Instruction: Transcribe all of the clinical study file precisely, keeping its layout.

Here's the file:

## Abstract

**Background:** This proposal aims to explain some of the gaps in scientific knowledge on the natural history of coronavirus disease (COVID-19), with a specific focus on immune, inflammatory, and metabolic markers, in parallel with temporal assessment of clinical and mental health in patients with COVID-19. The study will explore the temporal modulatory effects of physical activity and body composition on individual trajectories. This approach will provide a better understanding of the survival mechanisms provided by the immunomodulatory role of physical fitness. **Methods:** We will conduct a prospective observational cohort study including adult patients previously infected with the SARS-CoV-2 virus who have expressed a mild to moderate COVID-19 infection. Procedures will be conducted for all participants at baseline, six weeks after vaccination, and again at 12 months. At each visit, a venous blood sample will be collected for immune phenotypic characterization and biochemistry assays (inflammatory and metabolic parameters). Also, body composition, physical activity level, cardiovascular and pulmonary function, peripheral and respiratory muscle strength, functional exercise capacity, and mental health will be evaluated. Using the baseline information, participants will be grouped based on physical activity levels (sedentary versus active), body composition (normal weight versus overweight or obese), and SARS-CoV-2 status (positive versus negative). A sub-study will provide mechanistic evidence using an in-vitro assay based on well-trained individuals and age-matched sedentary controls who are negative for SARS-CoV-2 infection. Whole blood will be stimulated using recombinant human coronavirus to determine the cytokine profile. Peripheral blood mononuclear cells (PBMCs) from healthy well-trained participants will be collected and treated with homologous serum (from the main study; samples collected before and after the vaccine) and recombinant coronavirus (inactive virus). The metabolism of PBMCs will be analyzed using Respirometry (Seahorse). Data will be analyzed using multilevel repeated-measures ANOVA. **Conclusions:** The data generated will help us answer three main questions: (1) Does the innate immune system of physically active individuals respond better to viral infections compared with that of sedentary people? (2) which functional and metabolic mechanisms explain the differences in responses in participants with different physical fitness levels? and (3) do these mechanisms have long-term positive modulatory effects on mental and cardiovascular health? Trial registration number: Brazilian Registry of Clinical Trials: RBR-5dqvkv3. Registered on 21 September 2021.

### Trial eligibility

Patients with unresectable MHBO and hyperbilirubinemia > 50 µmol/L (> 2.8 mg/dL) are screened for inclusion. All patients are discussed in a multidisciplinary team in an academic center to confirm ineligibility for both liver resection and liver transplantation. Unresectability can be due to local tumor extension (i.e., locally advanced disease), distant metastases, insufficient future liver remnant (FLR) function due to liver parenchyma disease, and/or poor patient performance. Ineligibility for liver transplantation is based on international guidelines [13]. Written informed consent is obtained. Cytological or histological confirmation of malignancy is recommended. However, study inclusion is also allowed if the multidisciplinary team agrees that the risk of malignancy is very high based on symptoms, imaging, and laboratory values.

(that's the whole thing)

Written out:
## Abstract

**Background:** This proposal aims to explain some of the gaps in scientific knowledge on the natural history of coronavirus disease (COVID-19), with a specific focus on immune, inflammatory, and metabolic markers, in parallel with temporal assessment of clinical and mental health in patients with COVID-19. The study will explore the temporal modulatory effects of physical activity and body composition on individual trajectories. This approach will provide a better understanding of the survival mechanisms provided by the immunomodulatory role of physical fitness. **Methods:** We will conduct a prospective observational cohort study including adult patients previously infected with the SARS-CoV-2 virus who have expressed a mild to moderate COVID-19 infection. Procedures will be conducted for all participants at baseline, six weeks after vaccination, and again at 12 months. At each visit, a venous blood sample will be collected for immune phenotypic characterization and biochemistry assays (inflammatory and metabolic parameters). Also, body composition, physical activity level, cardiovascular and pulmonary function, peripheral and respiratory muscle strength, functional exercise capacity, and mental health will be evaluated. Using the baseline information, participants will be grouped based on physical activity levels (sedentary versus active), body composition (normal weight versus overweight or obese), and SARS-CoV-2 status (positive versus negative). A sub-study will provide mechanistic evidence using an in-vitro assay based on well-trained individuals and age-matched sedentary controls who are negative for SARS-CoV-2 infection. Whole blood will be stimulated using recombinant human coronavirus to determine the cytokine profile. Peripheral blood mononuclear cells (PBMCs) from healthy well-trained participants will be collected and treated with homologous serum (from the main study; samples collected before and after the vaccine) and recombinant coronavirus (inactive virus). The metabolism of PBMCs will be analyzed using Respirometry (Seahorse). Data will be analyzed using multilevel repeated-measures ANOVA. **Conclusions:** The data generated will help us answer three main questions: (1) Does the innate immune system of physically active individuals respond better to viral infections compared with that of sedentary people? (2) which functional and metabolic mechanisms explain the differences in responses in participants with different physical fitness levels? and (3) do these mechanisms have long-term positive modulatory effects on mental and cardiovascular health? Trial registration number: Brazilian Registry of Clinical Trials: RBR-5dqvkv3. Registered on 21 September 2021.

### Trial eligibility

Patients with unresectable MHBO and hyperbilirubinemia > 50 µmol/L (> 2.8 mg/dL) are screened for inclusion. All patients are discussed in a multidisciplinary team in an academic center to confirm ineligibility for both liver resection and liver transplantation. Unresectability can be due to local tumor extension (i.e., locally advanced disease), distant metastases, insufficient future liver remnant (FLR) function due to liver parenchyma disease, and/or poor patient performance. Ineligibility for liver transplantation is based on international guidelines [13]. Written informed consent is obtained. Cytological or histological confirmation of malignancy is recommended. However, study inclusion is also allowed if the multidisciplinary team agrees that the risk of malignancy is very high based on symptoms, imaging, and laboratory values.